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Old 11th July 2018, 04:02 PM   #1
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Catholic priest deplatformed

Priest Banned from Speaking at Catholic Conference Over His Support for Marriage Equality

Quote:
An Australian archbishop has banned a priest supportive of LGBT rights from speaking at a Catholic conference, a silencing that has led to cries of hypocrisy over the archbishop’s own claims about free speech.

Australian Jesuit Fr. Frank Brennan had been scheduled to speak at the CatholicCare Tasmania conference next February until the local archbishop intervened. Brennan, who heads Catholic Social Services Australia, has a highly affirming record on LGBT issues. He was a vocal proponent of marriage equality, and called the successful postal survey on the issue last year “a resounding win.” But that record led to controversy recently, reported PinkNews:
“Archbishop [Julian] Porteous [of Hobart], a strong opponent of LGBT equality, confirmed the decision to ban Brennan from speaking.

“His spokesperson said: ‘Archbishop Porteous addressed the conference on the issue of marriage. His Grace felt it was inappropriate for Father Brennan to speak at the conference, due to his public position regarding same-sex marriage.’

“LGBT campaigners branded the Archbishop a hypocrite for clamping down on pro-gay voices while regularly complaining about his own free speech being ‘violated’.”
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Old 11th July 2018, 04:12 PM   #2
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I don't see the hypocrisy. Organizations rightly control access to their own platforms. Membership in an organization does not entitle you to free use of the organization's platform.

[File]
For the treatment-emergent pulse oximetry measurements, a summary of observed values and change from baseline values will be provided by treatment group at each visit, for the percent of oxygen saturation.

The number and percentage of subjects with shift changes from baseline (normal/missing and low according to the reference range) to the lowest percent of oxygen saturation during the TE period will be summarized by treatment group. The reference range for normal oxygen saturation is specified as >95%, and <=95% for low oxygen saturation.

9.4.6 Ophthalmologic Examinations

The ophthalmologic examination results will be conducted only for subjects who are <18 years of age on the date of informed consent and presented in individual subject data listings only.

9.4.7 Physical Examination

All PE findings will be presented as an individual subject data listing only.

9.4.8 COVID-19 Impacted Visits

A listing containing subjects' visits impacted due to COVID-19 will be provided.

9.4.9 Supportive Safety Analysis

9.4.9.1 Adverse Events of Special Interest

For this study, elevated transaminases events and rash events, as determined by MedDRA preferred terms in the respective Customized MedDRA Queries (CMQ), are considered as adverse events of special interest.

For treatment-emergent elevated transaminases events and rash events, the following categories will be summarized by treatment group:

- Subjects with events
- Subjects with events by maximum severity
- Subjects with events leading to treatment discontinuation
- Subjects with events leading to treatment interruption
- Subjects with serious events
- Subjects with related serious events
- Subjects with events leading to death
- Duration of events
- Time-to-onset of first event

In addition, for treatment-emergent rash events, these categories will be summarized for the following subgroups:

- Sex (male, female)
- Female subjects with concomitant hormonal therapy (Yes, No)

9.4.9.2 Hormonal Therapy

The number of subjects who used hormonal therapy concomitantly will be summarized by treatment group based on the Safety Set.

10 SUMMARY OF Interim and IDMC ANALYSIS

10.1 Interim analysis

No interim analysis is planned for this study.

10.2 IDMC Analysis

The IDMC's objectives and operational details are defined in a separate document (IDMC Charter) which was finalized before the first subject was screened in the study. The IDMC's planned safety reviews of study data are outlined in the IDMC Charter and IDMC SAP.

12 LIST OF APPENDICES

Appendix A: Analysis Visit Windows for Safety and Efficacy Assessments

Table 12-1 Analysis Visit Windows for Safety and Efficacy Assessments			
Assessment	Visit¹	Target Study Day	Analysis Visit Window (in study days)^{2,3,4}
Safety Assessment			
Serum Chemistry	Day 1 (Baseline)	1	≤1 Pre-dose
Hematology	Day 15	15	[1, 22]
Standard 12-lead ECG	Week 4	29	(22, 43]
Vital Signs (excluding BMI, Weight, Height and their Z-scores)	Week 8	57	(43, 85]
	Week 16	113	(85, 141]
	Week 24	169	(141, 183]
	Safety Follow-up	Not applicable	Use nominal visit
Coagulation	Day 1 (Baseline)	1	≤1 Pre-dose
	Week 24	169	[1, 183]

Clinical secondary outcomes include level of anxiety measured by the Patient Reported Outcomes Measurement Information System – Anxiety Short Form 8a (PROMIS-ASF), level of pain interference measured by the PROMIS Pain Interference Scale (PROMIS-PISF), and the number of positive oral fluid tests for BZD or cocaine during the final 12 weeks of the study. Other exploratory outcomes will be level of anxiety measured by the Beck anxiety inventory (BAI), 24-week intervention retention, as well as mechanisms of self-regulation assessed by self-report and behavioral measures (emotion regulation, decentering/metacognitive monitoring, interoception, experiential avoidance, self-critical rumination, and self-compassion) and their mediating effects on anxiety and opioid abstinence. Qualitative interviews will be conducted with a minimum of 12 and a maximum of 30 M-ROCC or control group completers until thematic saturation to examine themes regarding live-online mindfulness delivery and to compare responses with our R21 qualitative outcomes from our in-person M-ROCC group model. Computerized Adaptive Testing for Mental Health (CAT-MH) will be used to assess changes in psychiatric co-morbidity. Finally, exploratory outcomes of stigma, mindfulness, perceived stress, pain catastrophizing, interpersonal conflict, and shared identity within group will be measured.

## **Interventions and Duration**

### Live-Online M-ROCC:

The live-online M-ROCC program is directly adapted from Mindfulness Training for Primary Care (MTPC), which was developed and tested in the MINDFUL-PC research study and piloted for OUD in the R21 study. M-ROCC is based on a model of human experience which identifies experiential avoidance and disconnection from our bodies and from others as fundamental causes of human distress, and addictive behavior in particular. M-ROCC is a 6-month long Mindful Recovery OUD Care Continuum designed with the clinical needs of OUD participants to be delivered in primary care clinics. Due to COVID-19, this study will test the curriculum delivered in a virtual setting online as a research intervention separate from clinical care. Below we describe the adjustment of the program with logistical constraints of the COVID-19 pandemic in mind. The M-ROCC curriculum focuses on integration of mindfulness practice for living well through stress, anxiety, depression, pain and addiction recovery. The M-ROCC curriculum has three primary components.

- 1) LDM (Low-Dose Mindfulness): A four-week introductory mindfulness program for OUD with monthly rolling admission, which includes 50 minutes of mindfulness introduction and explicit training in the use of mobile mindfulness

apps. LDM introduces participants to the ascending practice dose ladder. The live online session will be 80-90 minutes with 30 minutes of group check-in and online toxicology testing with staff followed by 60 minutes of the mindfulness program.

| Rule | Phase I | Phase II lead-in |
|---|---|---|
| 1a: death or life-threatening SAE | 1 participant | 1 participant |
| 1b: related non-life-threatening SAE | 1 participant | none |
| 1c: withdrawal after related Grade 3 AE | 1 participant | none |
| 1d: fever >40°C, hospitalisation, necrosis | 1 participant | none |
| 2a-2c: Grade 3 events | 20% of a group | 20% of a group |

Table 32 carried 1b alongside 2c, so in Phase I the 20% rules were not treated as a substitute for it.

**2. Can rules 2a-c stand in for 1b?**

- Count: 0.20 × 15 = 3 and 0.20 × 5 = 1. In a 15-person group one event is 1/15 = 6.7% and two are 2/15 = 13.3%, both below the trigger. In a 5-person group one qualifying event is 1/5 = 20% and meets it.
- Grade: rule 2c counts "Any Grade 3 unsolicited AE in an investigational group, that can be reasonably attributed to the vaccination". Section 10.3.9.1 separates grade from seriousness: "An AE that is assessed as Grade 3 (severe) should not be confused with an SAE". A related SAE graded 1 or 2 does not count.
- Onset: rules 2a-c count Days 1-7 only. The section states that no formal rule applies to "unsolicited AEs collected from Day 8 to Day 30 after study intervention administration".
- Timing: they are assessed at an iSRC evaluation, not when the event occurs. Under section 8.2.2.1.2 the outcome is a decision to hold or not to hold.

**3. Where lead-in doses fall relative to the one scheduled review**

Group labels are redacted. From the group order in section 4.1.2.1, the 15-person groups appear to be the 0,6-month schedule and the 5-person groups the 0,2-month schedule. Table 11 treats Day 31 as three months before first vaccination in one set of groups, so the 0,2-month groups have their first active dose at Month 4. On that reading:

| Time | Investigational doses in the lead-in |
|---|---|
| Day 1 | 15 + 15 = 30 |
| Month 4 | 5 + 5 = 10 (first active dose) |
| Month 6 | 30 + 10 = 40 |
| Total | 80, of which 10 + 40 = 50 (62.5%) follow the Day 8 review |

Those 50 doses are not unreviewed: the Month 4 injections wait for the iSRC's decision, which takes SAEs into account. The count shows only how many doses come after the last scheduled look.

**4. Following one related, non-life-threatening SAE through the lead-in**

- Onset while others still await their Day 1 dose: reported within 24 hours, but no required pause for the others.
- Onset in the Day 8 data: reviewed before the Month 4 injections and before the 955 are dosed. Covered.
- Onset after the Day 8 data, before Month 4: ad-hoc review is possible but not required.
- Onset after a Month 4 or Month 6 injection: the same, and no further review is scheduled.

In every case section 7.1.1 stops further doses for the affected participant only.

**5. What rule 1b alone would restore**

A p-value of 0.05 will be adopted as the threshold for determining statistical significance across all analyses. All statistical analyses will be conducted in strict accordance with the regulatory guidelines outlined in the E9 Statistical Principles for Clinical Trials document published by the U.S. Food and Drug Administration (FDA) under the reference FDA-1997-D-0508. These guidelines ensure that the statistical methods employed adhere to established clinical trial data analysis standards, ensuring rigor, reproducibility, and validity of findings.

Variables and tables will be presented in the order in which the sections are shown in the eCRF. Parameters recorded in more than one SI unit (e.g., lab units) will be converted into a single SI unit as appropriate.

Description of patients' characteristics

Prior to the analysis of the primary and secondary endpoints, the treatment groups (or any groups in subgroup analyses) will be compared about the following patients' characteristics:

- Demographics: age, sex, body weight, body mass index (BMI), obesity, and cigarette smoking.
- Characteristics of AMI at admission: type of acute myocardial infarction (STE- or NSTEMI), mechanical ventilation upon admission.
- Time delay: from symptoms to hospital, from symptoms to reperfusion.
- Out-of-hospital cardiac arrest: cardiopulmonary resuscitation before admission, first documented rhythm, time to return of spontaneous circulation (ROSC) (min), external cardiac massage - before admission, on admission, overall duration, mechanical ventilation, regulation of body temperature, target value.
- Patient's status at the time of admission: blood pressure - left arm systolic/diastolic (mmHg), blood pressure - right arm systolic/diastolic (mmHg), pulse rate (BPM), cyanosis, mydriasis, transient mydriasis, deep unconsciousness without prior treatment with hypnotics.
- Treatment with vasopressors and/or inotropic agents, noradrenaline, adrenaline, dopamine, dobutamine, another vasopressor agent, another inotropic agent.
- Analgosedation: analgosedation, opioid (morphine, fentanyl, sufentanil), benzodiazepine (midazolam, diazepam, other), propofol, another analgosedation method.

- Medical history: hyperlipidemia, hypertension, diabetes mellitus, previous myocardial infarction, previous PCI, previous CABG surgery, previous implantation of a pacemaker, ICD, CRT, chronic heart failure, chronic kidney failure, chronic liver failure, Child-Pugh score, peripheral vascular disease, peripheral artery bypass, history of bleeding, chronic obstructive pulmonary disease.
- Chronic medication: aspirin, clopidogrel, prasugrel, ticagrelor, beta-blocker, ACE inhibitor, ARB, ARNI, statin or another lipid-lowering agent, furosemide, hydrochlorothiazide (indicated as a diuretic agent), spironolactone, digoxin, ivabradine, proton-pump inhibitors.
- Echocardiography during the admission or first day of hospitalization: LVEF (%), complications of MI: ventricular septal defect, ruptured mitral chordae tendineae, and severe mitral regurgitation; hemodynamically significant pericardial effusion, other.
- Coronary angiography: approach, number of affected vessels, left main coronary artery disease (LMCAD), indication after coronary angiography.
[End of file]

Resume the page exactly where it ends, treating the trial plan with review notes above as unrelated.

This is different from people trying to block your access to platforms you are entitled to. The head of an organization can certainly do both without being hypocritical.

ETA: I don't know the details of the complaint. There might be some nuance that changes my conclusion.

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Old 11th July 2018, 06:08 PM   #3
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The hypocracy is in the last sentence of my extract. Archibship Porteous is a regular complainer that his own free speech is being "violated". And yet here he is "violating" the free speech of an equal rights advocate.

I don't agree that deplatforming is a violation of free speech, but that's the basis behind the hypocracy.
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Old 11th July 2018, 06:40 PM   #4
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I don't see the hypocrisy in that sentence. He's not violating the free speech rights of the priest he deplatformed, because the priest doesn't actually have the right to speak freely on that platform. Indeed, it is a principle of free speech that the church be able to control the messages that are presented on its platform.

So that's one half of the hypocrisy equation erased. Whatever is happening in the other half the equation, it can't be hypocrisy.

Either the archbishop is being denied access to a platform where he is rightfully entitled to speak, in which case his complaint is legitimate. Or he is not being denied such access, in which case his complaint is mistaken, but still not hypocrisy.
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Old 11th July 2018, 06:48 PM   #5
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Originally Posted by theprestige View Post
Either the archbishop is being denied access to a platform where he is rightfully entitled to speak, in which case his complaint is legitimate. Or he is not being denied such access, in which case his complaint is mistaken, but still not hypocrisy.
In the latter case, where his claim is illegitimate, he may be being denied that access in exactly the way that he is denying access to the Priest mentioned in the OP. How is it not hypocrisy to complain about exactly the same thing that you are doing? Even if you aren't doing anything wrong in what you are doing, if you complain when someone else does it to you, that's pretty much the definition of hypocrisy.